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Most of us didn’t have to buy or rent textbooks in high school (unless you went to a private school like I did, in which case you’re used to spending an arm and a leg on useless books). So, when college comes around we have no idea how to get our college textbooks, let alone decide to rent or buy them. In the beginning, it can be tempting to buy all your college textbooks new (because who doesn’t love clean, crisp pages?) but that’s more than likely not the smartest decision you can make. First, take a look at the options you have for book rental and purchase, then identify the pros and cons of both renting and buying, and finally come up with the best option for you — both economically and educationally.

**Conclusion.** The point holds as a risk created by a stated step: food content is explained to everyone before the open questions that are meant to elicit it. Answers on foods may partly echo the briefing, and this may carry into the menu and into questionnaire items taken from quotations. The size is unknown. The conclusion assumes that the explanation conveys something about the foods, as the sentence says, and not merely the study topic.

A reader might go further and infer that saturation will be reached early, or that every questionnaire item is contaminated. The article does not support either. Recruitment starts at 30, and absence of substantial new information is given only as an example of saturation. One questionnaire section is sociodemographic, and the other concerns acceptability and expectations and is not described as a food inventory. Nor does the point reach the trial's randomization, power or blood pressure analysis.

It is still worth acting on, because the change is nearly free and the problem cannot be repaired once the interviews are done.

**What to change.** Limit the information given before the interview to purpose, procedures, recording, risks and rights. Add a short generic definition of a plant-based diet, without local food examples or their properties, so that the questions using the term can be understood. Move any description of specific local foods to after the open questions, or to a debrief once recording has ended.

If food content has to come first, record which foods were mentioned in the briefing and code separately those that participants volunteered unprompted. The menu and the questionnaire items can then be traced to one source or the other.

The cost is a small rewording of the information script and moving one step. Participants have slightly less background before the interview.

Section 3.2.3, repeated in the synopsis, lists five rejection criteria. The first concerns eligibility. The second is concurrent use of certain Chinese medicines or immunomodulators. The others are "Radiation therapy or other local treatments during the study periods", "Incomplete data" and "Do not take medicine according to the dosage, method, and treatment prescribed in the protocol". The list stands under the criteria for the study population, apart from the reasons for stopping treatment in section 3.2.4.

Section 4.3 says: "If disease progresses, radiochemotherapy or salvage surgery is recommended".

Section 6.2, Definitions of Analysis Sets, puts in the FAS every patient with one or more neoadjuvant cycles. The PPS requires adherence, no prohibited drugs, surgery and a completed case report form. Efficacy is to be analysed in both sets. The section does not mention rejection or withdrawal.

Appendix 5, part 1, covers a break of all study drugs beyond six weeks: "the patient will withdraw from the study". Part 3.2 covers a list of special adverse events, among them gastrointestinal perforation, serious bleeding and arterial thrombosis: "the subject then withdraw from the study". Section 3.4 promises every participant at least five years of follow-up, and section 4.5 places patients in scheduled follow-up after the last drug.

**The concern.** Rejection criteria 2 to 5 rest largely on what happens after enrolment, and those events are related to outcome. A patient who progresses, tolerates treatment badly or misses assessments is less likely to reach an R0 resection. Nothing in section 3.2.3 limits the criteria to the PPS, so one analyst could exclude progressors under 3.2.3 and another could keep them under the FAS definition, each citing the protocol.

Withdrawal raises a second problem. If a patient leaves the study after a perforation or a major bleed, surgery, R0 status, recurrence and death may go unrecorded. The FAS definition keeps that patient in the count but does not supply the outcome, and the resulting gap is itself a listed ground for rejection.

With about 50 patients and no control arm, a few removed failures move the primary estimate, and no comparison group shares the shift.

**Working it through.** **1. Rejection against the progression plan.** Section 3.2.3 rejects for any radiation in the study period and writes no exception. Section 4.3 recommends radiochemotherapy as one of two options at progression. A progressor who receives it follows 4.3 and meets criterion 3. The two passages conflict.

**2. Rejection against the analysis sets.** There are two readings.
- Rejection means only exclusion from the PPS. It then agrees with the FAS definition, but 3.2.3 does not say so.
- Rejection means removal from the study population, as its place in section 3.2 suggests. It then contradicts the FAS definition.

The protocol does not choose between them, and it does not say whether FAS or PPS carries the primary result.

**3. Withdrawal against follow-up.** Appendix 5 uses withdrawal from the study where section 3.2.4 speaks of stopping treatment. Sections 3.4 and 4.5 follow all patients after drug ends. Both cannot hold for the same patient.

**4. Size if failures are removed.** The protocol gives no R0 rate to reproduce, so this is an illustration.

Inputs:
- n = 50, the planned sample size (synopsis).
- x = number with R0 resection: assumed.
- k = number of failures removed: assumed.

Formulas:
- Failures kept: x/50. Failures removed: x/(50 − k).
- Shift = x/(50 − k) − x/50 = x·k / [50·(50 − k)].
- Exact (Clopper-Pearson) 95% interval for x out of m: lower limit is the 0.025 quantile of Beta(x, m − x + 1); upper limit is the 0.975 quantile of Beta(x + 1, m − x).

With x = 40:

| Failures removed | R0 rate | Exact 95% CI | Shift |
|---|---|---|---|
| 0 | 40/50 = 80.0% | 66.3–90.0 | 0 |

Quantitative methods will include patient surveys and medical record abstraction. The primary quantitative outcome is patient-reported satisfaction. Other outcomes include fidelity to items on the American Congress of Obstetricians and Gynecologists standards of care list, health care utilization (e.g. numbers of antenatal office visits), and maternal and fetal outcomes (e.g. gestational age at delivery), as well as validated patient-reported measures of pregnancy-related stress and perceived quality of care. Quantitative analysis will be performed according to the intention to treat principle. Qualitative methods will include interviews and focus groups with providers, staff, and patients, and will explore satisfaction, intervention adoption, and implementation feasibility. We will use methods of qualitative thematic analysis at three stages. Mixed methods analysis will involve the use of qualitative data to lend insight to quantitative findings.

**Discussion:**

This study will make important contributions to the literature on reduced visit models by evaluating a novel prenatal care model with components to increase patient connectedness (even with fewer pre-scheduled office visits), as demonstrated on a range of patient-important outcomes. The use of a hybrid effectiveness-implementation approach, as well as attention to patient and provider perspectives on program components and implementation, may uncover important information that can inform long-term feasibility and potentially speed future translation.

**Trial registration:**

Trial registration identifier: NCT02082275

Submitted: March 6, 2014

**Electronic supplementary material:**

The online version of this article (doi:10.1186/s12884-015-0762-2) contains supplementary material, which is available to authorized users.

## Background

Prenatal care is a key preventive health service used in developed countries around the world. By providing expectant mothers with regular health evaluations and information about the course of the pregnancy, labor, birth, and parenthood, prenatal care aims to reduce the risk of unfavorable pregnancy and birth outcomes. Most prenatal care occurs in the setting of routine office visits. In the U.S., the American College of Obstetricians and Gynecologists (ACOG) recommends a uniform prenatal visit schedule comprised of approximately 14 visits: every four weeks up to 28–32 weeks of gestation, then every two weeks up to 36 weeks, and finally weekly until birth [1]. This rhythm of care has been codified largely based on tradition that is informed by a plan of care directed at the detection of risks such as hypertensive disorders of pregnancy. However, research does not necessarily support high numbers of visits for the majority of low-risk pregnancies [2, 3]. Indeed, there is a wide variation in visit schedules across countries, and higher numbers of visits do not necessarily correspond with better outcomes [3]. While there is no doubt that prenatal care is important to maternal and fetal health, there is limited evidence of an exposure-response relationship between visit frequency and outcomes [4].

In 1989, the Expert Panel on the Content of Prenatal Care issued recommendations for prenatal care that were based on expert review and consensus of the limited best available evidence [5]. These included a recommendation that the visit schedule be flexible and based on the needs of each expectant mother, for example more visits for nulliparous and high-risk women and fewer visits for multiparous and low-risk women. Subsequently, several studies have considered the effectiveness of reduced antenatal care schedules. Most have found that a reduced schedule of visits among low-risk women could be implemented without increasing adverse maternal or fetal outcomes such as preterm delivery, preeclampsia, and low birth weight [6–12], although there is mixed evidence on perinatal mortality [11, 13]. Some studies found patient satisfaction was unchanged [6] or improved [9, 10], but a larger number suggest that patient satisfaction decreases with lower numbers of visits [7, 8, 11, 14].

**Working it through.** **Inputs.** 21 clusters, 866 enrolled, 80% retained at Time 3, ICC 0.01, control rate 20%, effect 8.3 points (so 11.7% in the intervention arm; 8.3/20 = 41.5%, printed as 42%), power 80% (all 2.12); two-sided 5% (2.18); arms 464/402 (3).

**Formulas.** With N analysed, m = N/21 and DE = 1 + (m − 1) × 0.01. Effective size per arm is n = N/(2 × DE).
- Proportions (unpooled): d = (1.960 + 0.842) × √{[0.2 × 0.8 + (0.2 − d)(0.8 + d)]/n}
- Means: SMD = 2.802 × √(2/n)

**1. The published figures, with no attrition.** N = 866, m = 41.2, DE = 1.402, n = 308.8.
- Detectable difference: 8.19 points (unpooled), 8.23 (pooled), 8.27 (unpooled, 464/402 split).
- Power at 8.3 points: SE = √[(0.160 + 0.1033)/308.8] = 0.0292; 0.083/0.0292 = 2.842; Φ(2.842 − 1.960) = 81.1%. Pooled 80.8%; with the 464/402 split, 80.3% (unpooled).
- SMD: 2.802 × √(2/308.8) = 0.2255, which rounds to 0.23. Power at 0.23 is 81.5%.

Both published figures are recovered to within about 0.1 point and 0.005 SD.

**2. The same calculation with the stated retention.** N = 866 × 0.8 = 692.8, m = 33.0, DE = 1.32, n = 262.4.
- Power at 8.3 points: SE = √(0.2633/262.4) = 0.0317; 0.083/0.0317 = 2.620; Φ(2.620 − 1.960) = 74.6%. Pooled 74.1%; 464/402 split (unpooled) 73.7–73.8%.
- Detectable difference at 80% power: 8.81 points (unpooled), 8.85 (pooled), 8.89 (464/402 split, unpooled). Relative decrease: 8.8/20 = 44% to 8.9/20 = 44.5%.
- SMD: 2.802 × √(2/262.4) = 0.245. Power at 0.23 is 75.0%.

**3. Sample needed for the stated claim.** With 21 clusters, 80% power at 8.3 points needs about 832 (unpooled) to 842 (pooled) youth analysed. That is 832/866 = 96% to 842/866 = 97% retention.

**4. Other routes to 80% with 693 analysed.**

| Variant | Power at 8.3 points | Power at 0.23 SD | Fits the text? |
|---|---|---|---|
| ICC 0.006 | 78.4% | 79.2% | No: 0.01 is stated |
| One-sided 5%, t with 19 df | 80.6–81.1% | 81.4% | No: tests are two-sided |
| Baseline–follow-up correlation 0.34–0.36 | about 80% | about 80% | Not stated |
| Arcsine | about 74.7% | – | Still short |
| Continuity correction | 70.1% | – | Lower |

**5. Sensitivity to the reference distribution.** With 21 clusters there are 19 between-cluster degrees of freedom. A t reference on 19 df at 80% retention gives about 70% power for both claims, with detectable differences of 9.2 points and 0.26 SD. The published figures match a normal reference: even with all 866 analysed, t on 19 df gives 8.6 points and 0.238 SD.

Identifying Your Options
Renting and buying college textbooks isn’t as simple as it sounds, thanks to subcategories. When it’s all broken down you really have four options when it comes to getting textbooks: rent new, rent used, buy new, and buy used. This is pretty self-explanatory but basically, you can rent a book that hasn’t been used by anyone else (aka you’re going to be the first renter) which would mean that you can make your own marks in the text without having to worry about others. The other option for renting is to rent used which means you’ll be renting a textbook that has already been used by someone else — which probably means it already has marks in it. The buying options are the exact same except you’ll keep the book instead of returning it at the end of the semester.